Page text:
The emphasis on corporate governance has become a key feature in the examination of bank managers and directors, and other commercial leaders in recent times, complemented by recent aggressive litigation strategies, which have been adopted by ASIC. More cases are being brought, and enforceable undertakings have been extracted by ASIC from some leading companies including banks for alleged breaches of the law. But more needs to done. This mood for change in our fundamental law is not one I support; but it is important to consider it.
Associated with this campaign to broaden the corporate governance initiatives, is the desire to ensure that we have a more efficient and effective use of funds that are currently being garnished by various sections of our significantly comfortable business and social community.
The Federal Government in January 2017 issued an important paper, namely Social Impact Investing Discussion Paper, under the auspices of the Minister for Social Services, the Hon. Christian Porter. The paper encourages investment in broader activities on behalf of Australian companies. It also raises the question of the ancillary impact that this may have on director liability rules and the way in which the relevant legislation operates. Submissions are currently being considered by the government. There is likely to be a variety of views towards this particular question among key stakeholders.
However, until the High Court of Australia, or the parliament in its wisdom, rule on this question, by either evaluating a case in which is it is alleged that the directors have breached their duties by not acting in interests other than the shareholders – i.e. outside the traditional scope of the decision in Spies and the statutory background to this case – or passing a new law, we should not be second-guessing what the duties of directors are.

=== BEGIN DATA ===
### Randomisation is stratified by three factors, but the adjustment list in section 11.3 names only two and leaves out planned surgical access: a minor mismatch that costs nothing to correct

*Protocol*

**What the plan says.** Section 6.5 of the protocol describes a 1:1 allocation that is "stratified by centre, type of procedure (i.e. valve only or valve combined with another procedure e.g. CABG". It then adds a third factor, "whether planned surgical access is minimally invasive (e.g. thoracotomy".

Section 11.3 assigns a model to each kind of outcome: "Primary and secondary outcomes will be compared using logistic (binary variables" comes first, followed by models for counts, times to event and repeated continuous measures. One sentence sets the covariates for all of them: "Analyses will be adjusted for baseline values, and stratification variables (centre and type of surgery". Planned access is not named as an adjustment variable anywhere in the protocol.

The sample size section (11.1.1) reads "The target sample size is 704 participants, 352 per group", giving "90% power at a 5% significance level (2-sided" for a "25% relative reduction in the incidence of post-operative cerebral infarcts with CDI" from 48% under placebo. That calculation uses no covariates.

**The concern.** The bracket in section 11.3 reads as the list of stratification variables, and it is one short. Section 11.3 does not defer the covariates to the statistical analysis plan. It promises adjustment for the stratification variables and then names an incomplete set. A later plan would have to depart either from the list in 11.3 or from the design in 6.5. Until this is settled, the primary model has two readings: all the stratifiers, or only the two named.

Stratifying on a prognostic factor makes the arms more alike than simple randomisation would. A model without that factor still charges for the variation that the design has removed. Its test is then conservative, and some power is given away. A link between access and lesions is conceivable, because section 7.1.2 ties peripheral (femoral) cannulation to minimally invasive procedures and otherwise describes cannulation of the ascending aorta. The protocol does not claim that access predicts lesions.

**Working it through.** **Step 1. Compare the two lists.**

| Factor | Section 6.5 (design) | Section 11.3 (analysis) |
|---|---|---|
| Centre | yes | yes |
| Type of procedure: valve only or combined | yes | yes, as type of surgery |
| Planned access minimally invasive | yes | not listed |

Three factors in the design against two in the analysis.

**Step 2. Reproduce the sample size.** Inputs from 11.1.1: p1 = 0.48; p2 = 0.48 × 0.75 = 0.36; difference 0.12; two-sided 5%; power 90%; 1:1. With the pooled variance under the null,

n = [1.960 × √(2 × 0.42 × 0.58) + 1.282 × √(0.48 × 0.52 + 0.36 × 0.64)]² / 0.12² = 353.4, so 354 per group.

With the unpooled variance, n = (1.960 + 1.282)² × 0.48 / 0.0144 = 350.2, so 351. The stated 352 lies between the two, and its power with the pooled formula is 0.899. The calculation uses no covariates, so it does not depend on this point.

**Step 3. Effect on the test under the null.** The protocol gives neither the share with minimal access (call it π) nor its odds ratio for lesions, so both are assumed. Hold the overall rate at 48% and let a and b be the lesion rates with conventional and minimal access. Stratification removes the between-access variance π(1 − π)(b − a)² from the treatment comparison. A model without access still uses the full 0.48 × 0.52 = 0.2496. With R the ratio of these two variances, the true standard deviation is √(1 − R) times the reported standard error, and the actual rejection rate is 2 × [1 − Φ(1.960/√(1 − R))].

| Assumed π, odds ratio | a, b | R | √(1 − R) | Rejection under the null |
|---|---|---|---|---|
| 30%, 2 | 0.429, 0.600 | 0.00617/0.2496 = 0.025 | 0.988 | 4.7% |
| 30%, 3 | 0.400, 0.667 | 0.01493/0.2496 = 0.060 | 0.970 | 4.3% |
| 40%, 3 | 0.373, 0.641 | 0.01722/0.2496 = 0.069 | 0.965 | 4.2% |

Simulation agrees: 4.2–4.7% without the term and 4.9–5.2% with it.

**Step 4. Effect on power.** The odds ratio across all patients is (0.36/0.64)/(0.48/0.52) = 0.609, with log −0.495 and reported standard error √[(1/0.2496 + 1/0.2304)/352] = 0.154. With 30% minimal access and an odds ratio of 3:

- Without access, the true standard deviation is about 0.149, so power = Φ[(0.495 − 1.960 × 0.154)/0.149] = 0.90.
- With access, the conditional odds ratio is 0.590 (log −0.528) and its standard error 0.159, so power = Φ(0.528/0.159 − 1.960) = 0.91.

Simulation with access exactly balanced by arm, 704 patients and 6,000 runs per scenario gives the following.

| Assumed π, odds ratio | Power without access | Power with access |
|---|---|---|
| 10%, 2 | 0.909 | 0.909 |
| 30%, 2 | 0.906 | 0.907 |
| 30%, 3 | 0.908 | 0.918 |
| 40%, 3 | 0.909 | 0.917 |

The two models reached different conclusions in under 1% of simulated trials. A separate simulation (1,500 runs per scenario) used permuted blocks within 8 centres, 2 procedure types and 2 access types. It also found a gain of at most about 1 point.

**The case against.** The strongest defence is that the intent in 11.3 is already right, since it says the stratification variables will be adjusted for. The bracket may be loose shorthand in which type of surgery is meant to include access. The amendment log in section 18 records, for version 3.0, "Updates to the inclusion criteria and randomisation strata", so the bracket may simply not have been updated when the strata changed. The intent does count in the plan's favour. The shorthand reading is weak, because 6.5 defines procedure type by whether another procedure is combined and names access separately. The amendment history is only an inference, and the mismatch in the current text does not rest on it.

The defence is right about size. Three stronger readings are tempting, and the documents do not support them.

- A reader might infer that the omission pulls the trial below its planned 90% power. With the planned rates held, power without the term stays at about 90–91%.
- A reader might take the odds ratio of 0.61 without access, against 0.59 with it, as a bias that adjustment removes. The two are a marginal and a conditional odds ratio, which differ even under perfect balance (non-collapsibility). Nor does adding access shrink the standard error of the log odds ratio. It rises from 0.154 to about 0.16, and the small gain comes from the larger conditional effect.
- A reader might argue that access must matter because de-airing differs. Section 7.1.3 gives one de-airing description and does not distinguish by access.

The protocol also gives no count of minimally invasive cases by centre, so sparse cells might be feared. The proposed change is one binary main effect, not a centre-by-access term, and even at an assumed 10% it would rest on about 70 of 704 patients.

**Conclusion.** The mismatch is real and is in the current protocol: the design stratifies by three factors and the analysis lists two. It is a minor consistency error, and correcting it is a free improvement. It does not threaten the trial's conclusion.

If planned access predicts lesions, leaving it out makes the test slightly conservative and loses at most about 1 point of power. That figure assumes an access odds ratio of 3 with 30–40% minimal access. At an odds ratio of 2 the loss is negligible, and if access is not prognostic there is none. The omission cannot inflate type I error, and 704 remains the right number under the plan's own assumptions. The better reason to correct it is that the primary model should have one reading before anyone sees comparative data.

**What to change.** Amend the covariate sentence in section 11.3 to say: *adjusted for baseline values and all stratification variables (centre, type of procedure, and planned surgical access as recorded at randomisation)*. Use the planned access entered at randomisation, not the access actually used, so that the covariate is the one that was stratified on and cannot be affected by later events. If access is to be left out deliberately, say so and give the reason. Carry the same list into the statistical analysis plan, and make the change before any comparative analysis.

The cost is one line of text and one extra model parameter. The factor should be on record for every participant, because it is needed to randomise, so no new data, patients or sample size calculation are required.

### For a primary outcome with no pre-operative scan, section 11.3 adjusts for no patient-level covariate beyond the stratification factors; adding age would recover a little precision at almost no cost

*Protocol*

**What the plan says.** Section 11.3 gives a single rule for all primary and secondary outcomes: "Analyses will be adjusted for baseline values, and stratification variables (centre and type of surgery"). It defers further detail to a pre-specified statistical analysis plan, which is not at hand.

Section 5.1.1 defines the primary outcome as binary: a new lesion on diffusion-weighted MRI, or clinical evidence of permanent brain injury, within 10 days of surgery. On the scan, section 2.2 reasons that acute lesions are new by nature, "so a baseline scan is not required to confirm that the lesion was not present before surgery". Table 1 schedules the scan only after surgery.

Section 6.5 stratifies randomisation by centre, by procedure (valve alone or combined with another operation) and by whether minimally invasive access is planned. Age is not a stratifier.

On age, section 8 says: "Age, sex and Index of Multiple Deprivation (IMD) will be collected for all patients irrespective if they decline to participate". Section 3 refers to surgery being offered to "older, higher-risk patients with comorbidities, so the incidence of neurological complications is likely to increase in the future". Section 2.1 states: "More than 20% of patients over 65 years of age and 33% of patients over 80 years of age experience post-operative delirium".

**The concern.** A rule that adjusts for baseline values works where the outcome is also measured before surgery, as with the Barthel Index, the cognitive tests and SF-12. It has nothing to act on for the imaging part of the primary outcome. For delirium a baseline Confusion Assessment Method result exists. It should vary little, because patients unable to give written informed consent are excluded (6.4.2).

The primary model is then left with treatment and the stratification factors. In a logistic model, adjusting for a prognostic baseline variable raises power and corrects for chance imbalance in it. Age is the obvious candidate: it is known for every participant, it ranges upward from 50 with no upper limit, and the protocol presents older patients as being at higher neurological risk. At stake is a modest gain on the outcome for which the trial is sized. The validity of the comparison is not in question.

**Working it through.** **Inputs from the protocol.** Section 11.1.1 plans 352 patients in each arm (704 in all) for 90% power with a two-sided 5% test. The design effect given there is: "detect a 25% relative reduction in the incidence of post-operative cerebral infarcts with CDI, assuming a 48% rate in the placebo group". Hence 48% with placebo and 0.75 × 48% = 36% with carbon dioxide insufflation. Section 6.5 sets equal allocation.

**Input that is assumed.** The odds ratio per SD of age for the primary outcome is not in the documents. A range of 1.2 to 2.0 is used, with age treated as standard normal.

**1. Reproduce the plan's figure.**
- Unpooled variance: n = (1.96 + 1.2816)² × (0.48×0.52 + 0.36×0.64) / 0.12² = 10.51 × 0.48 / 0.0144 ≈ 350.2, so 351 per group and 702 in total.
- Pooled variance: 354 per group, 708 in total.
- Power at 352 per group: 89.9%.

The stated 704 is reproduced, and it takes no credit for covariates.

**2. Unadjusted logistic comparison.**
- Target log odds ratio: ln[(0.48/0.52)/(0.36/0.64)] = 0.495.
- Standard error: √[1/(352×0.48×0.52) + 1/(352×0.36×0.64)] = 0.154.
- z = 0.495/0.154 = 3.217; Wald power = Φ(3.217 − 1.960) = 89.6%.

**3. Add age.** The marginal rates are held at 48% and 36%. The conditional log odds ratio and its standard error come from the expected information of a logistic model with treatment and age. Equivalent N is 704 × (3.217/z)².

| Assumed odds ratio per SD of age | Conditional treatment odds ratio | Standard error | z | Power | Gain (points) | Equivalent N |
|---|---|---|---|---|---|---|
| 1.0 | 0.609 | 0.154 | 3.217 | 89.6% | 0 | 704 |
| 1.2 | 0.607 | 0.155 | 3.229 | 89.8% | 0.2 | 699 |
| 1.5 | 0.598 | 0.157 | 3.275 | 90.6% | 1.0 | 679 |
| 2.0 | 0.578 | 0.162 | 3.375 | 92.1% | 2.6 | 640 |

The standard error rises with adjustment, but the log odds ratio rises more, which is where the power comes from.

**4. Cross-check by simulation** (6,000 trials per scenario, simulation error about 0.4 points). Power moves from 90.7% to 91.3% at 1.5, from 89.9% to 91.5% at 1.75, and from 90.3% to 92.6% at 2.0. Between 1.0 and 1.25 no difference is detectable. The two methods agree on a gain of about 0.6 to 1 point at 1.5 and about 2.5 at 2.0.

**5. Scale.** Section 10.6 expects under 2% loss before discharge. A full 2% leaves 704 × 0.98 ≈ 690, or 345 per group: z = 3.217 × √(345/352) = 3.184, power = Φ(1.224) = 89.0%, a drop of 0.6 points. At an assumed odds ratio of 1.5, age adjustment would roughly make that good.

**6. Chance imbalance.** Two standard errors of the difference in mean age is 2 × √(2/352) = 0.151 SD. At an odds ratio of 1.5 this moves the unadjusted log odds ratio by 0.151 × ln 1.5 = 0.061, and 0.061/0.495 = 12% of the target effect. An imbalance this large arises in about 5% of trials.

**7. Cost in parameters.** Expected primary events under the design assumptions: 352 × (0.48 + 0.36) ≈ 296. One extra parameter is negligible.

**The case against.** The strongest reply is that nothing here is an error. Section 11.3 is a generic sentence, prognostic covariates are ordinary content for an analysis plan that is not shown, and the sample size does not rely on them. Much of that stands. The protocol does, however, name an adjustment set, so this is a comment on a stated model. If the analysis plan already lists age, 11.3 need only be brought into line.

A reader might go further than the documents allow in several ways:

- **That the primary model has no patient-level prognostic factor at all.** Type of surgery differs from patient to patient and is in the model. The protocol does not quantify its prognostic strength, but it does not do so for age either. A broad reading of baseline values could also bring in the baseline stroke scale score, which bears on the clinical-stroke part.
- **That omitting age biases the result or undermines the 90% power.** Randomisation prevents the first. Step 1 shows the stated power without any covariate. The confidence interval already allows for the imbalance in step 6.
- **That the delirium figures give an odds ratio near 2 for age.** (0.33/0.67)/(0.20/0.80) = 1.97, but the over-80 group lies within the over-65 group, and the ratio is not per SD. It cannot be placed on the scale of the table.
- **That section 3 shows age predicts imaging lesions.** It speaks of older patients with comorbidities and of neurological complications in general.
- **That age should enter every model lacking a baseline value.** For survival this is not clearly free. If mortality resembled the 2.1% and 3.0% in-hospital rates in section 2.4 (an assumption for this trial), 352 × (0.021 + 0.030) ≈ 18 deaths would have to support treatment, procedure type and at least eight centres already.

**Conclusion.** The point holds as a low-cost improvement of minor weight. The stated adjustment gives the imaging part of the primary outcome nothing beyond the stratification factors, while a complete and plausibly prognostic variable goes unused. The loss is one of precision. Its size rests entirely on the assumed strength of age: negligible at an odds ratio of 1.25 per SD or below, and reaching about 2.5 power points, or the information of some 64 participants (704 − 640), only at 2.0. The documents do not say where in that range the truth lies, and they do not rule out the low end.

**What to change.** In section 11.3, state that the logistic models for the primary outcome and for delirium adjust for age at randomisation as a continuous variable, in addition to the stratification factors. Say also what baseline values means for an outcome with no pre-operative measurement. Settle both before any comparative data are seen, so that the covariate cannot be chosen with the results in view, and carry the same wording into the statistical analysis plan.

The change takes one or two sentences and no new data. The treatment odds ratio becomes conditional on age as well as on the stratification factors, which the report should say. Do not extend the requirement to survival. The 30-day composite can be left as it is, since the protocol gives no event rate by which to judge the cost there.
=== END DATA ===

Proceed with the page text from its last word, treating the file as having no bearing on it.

It would be inappropriate, in my view, for parliamentary inquiries into banking conduct, and the alleged breaches that may have occurred in these banks, to suddenly impose a new set of rules upon us.
Directors are too often made liable, usually by way of strict liability or a reversal of onus of proof, for breaches of the law. The now defunct Corporations and Markets Advisory Committee (CAMAC) in its report on The Social Responsibility of Corporations (December 2006) strongly discouraged the continued use of this strategy. However, it is sad to say, from my perspective, that this strategy has been continually refreshed and used in other legislation rather than being cut back as was suggested by CAMAC and supported by the Council of Australian Governments (COAG).
While Greg Medcraft, the chairman of ASIC, and other commissioners may well be frustrated by the apparent inappropriate culture being displayed by senior leaders of our corporate community, rather than continuing to make these complaints to parliament, in the media, or elsewhere, it is more appropriate for them to bring appropriate litigation in which the particular inappropriate or illegal activity of the directors can be examined in line with the duties they owe at law.